Credit Unions Can Get Ahead of a Looming Cybersecurity Threat

Follow these steps to ensure your credit union stays secure as an industry group withdraws support for an aging authentication protocol.

If credit unions don’t take action now to sidestep a potentially serious security issue, they could find themselves paying for it next year with weaker data protection technology.

Credit unions, which often have fewer financial and technical resources than large banks, need to take steps now to deal with an outdated authentication protocol called transport layer security, or TLS.

If credit unions fail to update their technology, they could increase the risk that malicious actors will exploit their vulnerabilities and get access to customer data or cryptographic keys.

Waiting to update systems and security protocols will invite headaches, and may not be feasible, since the Payment Card Industry Security Standards Council plans to withdraw support for the oldest version, TLS 1.0, on June 30, 2018. Credit unions should migrate by then to a minimum of TLS 1.1, and preferably TLS 1.2, the council says.

The council notes that according to the National Institute of Standards and Technology, “there are no fixes or patches that can adequately repair SSL or early TLS. Therefore, it is critically important that organizations upgrade to a secure alternative as soon as possible, and disable any fallback to both SSL and early TLS.”

TLS helps “establish secure communications between systems, including between credit unions and members, or between credit unions and core processors or other vendors,” Credit Union Times reports.

The Importance of the TLS Protocol

TLS 1.0 was last revised in 1990, and it’s especially vulnerable to cyberattacks. Credit unions that still use TLS 1.0 may be more susceptible to data breaches and attacks that could access customer data, critical files and processing activities, the publication notes.

“We're talking about things like accessing online banking from your home computer, from a browser, that type of thing, but also on a machine-to-machine level, from a credit union uploading or downloading files securely through a file transfer to their core vendor or through their processor,” Lou Grilli, director of payments strategy at Card Services for Credit Unions, a major credit union card processing association, tells Credit Union Times.

The PCI Security Standards Council says that many of the attacks TLS 1.0 enables, particularly protocol vulnerabilities, allow for man-in-the-middle attacks, which let attackers decrypt sensitive information and can even lead to the loss of cryptographic keys.

How to Get Ahead of TLS 1.0 Vulnerabilities

Credit unions could face major vulnerabilities if they don’t upgrade. Here are six key steps credit unions should take to protect themselves and their customers.

  1. Budget time for the upgrade. Grilli told Credit Union Times that credit unions should set aside three to six months to complete the upgrade and conduct testing and training. Flex, which provides software to credit unions, advises a similar timetable and says agencies should start to transition by January 2018.

  2. Work with vendors. Some of the IT vendors credit unions work with may not have upgraded to TLS 1.1 or 1.2, which means that come June 30, 2018, some credit union services and features may not work for customers. “You really want to make sure your vendors are talking, they're on the same page, they're communicating ahead of these shut-offs,” Brian Maurer, vice president of software development at CU*Answers, which provides technical services to credit unions, tells Credit Union Times. “If you just leave this up to your vendors, that’s where credit unions could potentially find themselves with either a vendor not up to par to where it needs to be, or two vendors not communicating well with each other, potentially causing a miscommunication and ultimately an interruption in some service.”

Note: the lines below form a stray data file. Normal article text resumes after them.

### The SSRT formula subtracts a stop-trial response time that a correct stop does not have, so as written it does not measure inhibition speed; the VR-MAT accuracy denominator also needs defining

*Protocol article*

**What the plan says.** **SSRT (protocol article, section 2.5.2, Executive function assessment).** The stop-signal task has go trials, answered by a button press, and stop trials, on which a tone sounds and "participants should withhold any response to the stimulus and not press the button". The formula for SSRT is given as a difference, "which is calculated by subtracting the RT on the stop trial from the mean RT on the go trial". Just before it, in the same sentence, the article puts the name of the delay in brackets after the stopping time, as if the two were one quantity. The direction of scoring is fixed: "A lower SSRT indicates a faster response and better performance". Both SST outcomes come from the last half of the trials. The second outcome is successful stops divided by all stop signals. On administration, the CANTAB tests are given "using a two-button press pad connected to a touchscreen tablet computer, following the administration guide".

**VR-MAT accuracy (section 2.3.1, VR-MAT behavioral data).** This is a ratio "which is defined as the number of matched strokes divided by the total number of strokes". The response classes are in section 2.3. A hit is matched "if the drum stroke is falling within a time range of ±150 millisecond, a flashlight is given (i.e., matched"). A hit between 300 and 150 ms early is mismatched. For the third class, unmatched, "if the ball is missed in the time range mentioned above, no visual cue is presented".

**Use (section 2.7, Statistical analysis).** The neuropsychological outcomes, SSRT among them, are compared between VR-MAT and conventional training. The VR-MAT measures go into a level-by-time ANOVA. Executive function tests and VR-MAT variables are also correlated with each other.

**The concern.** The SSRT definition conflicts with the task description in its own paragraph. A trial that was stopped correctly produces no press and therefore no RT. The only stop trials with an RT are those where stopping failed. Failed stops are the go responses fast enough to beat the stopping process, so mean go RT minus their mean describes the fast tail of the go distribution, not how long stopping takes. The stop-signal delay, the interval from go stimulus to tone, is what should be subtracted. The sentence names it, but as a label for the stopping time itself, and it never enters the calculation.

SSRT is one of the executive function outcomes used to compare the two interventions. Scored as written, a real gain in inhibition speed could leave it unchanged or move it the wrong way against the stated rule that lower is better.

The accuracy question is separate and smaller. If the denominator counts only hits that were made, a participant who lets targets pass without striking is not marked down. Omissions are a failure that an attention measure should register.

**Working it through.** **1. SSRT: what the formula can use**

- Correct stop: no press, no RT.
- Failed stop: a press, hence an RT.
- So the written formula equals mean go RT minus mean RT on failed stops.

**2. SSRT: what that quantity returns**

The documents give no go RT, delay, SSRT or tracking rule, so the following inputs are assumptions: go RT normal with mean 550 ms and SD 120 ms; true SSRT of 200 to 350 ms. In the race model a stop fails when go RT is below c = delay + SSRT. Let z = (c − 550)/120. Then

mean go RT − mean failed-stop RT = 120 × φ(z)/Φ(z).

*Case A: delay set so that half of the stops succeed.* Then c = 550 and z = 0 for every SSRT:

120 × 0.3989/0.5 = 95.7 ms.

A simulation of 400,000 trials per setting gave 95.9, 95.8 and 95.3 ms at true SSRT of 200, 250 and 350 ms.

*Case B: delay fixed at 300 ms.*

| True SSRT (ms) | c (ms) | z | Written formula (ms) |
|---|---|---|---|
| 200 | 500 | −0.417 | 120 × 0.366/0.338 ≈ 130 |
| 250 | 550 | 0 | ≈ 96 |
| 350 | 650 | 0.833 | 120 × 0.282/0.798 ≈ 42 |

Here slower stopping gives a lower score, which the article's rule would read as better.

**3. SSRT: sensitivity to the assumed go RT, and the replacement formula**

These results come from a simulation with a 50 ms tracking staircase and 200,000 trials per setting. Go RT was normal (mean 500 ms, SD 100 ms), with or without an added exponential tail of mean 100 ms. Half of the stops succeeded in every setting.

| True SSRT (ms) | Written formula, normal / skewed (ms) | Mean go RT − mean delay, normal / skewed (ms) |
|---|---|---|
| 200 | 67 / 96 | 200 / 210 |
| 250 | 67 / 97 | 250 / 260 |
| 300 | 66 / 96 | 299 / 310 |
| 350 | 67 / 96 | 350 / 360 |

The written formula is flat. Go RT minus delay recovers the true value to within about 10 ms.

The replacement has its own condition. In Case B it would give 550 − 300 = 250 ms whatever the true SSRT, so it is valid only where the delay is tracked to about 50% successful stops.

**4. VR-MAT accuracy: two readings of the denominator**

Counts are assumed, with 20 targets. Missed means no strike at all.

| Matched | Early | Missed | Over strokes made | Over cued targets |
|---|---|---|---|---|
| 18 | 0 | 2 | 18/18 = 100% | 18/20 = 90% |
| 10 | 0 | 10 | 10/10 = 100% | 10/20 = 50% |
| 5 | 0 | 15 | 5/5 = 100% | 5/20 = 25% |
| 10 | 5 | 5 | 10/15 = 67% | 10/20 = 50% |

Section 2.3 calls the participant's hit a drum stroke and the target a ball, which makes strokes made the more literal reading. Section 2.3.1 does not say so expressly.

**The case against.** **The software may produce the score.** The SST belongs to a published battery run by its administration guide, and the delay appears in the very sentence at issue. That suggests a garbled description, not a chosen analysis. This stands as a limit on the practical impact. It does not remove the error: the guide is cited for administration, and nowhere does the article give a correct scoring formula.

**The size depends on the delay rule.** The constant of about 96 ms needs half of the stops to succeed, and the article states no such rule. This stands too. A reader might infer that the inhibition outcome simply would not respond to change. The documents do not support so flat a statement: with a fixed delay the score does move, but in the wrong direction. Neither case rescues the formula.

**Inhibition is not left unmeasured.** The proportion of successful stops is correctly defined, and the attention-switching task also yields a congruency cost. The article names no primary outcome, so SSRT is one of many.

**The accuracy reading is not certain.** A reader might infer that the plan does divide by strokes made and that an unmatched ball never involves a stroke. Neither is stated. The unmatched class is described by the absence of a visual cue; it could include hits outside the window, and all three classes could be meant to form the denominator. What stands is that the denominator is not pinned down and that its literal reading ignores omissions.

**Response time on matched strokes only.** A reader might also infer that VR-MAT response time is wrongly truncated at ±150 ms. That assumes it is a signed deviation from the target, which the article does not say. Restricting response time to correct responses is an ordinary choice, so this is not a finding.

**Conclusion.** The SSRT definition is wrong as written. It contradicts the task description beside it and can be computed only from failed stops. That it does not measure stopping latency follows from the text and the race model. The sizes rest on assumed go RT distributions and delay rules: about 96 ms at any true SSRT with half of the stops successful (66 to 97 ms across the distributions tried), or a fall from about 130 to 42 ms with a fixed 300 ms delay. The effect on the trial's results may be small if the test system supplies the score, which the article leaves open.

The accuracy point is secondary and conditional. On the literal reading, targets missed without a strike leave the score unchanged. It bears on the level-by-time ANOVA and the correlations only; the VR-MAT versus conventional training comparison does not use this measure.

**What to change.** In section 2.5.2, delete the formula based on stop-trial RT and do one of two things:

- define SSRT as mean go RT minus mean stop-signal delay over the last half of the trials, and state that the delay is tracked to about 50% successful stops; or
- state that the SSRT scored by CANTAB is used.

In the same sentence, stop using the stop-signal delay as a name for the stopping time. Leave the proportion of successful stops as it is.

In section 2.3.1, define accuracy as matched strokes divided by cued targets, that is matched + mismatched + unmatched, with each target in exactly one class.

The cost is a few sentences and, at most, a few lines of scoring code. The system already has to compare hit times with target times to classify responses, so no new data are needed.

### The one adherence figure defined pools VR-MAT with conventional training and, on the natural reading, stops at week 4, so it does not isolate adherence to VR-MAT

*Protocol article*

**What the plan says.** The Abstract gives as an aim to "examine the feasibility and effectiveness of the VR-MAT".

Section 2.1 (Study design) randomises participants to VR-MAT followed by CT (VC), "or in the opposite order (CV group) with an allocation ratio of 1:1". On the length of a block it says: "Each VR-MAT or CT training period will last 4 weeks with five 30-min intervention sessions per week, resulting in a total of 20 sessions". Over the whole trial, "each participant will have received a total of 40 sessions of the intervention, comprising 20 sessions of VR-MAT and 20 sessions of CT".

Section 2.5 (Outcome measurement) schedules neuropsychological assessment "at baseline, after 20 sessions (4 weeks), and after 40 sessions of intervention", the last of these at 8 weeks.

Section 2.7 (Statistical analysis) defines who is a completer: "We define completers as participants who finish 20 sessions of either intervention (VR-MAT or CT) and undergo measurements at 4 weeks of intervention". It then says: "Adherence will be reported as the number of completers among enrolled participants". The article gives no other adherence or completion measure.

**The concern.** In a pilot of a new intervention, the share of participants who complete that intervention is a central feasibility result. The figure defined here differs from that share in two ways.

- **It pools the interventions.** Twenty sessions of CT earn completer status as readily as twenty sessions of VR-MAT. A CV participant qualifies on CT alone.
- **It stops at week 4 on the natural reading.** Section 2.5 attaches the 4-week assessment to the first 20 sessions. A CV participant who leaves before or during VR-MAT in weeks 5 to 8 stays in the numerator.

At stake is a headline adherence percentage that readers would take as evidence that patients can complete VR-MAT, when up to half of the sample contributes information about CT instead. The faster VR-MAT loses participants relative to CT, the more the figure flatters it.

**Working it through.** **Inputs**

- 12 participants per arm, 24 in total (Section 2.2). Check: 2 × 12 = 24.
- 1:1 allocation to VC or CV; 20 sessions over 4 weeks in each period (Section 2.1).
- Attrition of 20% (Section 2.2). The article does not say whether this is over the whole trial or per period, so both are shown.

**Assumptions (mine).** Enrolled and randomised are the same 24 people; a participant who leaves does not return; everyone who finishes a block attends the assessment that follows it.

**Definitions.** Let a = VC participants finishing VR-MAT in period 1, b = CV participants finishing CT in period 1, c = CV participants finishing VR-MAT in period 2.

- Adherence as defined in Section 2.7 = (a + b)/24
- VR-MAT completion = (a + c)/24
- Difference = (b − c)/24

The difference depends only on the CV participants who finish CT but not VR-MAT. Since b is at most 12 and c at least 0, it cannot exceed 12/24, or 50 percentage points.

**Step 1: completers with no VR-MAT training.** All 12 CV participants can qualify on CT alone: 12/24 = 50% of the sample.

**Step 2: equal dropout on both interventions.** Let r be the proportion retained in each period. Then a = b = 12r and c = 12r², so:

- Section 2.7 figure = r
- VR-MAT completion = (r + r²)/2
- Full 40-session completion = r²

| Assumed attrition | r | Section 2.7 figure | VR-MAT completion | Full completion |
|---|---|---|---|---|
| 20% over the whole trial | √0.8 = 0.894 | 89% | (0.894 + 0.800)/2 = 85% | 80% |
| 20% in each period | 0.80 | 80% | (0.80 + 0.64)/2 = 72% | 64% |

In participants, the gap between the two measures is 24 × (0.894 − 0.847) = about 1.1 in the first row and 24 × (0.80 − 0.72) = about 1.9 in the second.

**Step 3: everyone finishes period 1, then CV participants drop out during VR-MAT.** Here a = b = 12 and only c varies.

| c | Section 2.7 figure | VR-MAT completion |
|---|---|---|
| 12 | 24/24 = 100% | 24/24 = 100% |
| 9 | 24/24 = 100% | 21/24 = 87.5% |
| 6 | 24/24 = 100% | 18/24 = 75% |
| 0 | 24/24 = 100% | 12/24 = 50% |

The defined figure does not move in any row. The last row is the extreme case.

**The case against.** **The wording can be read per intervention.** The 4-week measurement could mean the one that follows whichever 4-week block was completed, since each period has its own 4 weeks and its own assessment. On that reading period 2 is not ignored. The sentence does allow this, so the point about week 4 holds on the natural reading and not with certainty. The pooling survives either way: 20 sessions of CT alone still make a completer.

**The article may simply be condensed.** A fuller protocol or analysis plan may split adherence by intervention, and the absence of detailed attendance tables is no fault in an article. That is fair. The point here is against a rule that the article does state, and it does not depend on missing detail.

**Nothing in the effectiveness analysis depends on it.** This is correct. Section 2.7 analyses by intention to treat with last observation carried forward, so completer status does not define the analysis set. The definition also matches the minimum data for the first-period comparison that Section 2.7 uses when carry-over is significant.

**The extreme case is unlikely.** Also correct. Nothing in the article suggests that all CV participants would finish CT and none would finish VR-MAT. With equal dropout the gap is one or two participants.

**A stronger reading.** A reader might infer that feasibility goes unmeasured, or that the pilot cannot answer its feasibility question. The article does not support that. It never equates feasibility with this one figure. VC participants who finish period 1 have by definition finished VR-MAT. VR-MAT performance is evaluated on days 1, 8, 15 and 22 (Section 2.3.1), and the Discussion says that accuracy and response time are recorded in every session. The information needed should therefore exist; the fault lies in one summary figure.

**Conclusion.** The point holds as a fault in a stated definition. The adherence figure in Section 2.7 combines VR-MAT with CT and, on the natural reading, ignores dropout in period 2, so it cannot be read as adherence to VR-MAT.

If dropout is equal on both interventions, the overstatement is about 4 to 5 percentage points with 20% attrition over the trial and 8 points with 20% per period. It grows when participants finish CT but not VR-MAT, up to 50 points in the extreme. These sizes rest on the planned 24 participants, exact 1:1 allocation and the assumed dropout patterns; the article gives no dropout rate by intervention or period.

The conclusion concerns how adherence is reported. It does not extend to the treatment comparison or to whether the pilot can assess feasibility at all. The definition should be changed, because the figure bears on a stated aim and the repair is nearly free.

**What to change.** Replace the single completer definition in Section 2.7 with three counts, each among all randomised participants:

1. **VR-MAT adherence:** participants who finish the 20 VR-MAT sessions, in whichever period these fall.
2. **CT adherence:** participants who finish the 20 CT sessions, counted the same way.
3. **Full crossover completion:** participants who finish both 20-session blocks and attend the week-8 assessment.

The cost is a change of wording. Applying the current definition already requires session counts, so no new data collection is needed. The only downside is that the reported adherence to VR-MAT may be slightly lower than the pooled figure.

3. Negotiate with vendors on contracts. Some vendors may not be willing to upgrade. “Getting out of that contract, switching to a new vendor, all of that stuff, that can certainly cost money,” Maurer says, according to Credit Union Times. “If you have a technology partner who is not aware of the mandate, or has no plans to comply, consider enacting that breach of contract clause,” Flex adds in its blog post.

  4. Audit your own IT. Grilli says that credit unions should thoroughly inspect all of their IT and network equipment. “Yes, it's really time-consuming and probably painful, but now is the best time to do it,” he tells Credit Union Times. “There are potentially homegrown systems that have been in place for a while that are going to have to be touched.” Credit unions may also need to rewrite code or purchase new software.

  5. Communicate with customers. Some credit union members may be using services that rely on TLS 1.0 and will need to be notified and encouraged to switch to new services. “The challenge with that messaging in my opinion is most members don't understand what that means,” Maurer says.

  6. Document the process. Technology upgrades are a never-ending process, and credit unions will probably have to go through a similar experience in several years. “We'll probably have this conversation this time next year for TLS 1.1, and probably a year or two after that for 1.2. I mean, the bad guys are going to continue to attack these protocols looking for weaknesses,” Dave Wordhouse, executive vice president of network technologies at CU*Answers, tells Credit Union Times. “This is part of life in the Internet age.”

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Oct 16 2017

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